XL_sr7010_n_b_reSetting Up

These days Marantz receivers fire up the first time with an on-screen wizard which guides the user through setting up, with quite extraordinary detail. It even shows how to wire the speakers (and switches off the speaker outputs so you can do so safely). And of course it covers network setup. You can skip bits if you know what you’re doing (or skip the whole thing). The speaker balancing and room setup uses the Audyssey system, which is about as good as any of them. You will have the opportunity to employ Audyssey Dynamic EQ and Dynamic Volume at the end of the speaker calibration. Say ‘no’ to both if you want the best sound.

One of the great things about this receiver is a special item in the manual setup area for speakers. Most of this menu deals with the usual things – distances, levels, crossovers and such – in case you want to tweak the automatic surround settings. But the final item is called ‘2ch Playback’. This allows you to have separate settings for your stereo mode. So you might want to have a different crossover to the subwoofer with music than what you’d use with movie sound, or perhaps balance the left and right channels slightly differently. That’s what you use this for. Many hifi fans will appreciate the ability to tune their stereo system differently to their surround system.

Once you’ve made all your settings, there’s a ‘Setup lock’ to provide at least a little resistance to someone messing with them.

Performance

The audio performance of this receiver was first class. I ran a 5.1.4 system, avoiding the need for additional amplifiers, using four high quality ceiling Jamo speakers for height (during setup you will specify their type).

And it sounded simply great. I focussed on movie content for a while, running a couple of Dolby Atmos test Blu-ray discs, plus my carefully hoarded, yet still small, collection of movies featuring this format. The sound fields in Mad Max: Fury Road were astonishing delivered by this amplifier, with seemingly unlimited levels from every direction and excellent directional stability.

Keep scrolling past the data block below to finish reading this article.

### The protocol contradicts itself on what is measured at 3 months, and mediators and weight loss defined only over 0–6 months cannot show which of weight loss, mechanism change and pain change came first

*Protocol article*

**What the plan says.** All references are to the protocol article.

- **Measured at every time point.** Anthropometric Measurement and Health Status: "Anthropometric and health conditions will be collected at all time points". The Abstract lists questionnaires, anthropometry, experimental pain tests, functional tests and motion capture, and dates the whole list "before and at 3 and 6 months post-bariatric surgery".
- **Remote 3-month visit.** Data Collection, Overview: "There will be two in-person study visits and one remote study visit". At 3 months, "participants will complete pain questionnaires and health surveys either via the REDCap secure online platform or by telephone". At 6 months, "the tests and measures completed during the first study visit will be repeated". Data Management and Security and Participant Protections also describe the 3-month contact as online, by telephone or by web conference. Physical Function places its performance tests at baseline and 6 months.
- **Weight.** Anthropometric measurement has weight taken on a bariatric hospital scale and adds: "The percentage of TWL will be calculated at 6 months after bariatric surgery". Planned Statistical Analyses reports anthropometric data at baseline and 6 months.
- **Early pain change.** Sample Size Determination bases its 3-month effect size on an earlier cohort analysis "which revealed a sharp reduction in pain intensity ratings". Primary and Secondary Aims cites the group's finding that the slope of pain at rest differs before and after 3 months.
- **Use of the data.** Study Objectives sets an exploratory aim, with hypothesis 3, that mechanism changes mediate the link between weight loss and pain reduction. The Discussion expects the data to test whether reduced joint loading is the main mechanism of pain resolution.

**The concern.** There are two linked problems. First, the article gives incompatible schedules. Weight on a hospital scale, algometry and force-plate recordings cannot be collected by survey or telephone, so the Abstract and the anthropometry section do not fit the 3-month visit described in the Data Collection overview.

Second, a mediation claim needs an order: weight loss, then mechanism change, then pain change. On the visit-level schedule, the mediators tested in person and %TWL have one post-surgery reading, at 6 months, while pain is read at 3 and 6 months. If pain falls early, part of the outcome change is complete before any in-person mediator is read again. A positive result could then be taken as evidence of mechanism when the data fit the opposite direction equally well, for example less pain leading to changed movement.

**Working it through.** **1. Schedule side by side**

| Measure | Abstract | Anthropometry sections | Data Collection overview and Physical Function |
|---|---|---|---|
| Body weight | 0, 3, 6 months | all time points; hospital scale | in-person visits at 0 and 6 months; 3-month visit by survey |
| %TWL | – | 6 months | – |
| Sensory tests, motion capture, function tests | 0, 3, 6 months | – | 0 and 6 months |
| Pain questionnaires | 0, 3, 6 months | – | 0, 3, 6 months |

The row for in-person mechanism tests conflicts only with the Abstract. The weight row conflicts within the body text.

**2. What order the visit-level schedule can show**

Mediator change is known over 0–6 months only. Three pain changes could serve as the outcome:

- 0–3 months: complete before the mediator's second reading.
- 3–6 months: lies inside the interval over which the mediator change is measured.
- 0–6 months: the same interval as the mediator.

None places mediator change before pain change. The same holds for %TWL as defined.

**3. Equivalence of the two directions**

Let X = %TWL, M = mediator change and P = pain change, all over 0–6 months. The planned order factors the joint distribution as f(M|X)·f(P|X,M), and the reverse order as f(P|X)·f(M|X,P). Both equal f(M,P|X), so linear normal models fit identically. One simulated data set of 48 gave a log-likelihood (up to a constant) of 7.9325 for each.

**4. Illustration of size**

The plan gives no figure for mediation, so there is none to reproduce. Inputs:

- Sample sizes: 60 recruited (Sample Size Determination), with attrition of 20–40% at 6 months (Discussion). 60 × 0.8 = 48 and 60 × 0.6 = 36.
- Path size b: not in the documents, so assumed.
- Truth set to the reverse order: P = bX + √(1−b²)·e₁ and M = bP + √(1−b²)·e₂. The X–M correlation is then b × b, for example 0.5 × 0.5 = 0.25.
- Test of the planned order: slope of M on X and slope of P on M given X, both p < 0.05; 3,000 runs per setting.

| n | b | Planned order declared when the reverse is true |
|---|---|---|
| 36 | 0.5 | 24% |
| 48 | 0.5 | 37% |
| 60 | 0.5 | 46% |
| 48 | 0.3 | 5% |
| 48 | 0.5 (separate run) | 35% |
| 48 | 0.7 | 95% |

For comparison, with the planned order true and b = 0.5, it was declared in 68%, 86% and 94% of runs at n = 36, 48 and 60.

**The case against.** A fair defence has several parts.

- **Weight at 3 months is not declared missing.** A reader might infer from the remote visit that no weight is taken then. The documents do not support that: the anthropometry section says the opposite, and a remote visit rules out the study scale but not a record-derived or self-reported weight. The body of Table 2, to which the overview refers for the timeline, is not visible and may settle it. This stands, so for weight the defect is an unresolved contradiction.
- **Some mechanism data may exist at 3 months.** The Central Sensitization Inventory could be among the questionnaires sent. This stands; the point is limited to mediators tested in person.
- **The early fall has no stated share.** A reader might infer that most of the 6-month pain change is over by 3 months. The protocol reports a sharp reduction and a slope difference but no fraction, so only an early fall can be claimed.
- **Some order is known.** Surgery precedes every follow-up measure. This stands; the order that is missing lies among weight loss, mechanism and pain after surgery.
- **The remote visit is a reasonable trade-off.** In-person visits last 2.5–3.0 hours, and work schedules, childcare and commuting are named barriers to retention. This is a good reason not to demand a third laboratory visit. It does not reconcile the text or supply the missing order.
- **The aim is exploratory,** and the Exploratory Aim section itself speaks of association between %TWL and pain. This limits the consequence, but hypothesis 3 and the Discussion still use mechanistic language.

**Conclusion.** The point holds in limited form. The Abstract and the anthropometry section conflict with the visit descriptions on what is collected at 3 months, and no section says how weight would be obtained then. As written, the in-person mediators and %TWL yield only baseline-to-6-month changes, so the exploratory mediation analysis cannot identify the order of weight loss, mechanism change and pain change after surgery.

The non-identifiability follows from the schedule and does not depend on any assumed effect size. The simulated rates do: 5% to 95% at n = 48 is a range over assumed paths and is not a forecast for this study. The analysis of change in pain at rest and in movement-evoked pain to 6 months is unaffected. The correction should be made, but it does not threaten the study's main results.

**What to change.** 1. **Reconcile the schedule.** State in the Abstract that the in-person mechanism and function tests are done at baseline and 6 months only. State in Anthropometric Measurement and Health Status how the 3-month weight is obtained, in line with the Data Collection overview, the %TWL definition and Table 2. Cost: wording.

The receiver was just as good with music, whether originating on vinyl, provided via the analogue inputs, or HDMI, or as a network feed. The receiver supports the usual compressed audio formats (MP3, WMA, iTunes style AAC) and lossless codecs (WAV, FLAC, AIFF and Apple Lossless). Plus standard Direct Stream Digital (not double rate or higher). I tested FLAC music files at up to 192kHz sampling to fine effect.

The Spotify Connect and Airplay connectivity worked very nicely, with the receiver appearing rapidly on the drop down lists of speakers for both. The receiver also has access to tens of thousands of radio stations via the vTuner Internet Radio system.

A tip that you might find useful: if you can tolerate the somewhat more cluttered look, leave the front panel down. In addition to there being more information on the display, you might see the red back-lighting on a button labelled ‘M-DAX’. This is Marantz’s version of the circuits designed to ‘restore’ compressed audio. It came on automatically whenever I fed the unit any form of network audio, even FLAC which of course needs no ‘restoration’ whatsoever. If you have the panel open you can see whenever it is in operation, and thus be prompted to switch it off. Once switched off the first time it remains off.

The receiver has good video management capabilities. It handled ultra high definition signals at up to 60 frames per second reliably and can also scale up to that resolution, or lesser selectable resolutions, if you want it to. It overlays its menu system over the top of whatever is showing, eliminating a resolution switch whenever you use the menus. It has a very effective automatic progressive scan conversion processor which generally applied the correct form of processing to interlaced signals.

Conclusion

As you’d expect from a premium Marantz receiver, the SR7010 delivered excellent all round home theatre and music performance.  This is a unit to satisfy the enthusiast.

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Reference: Connected Home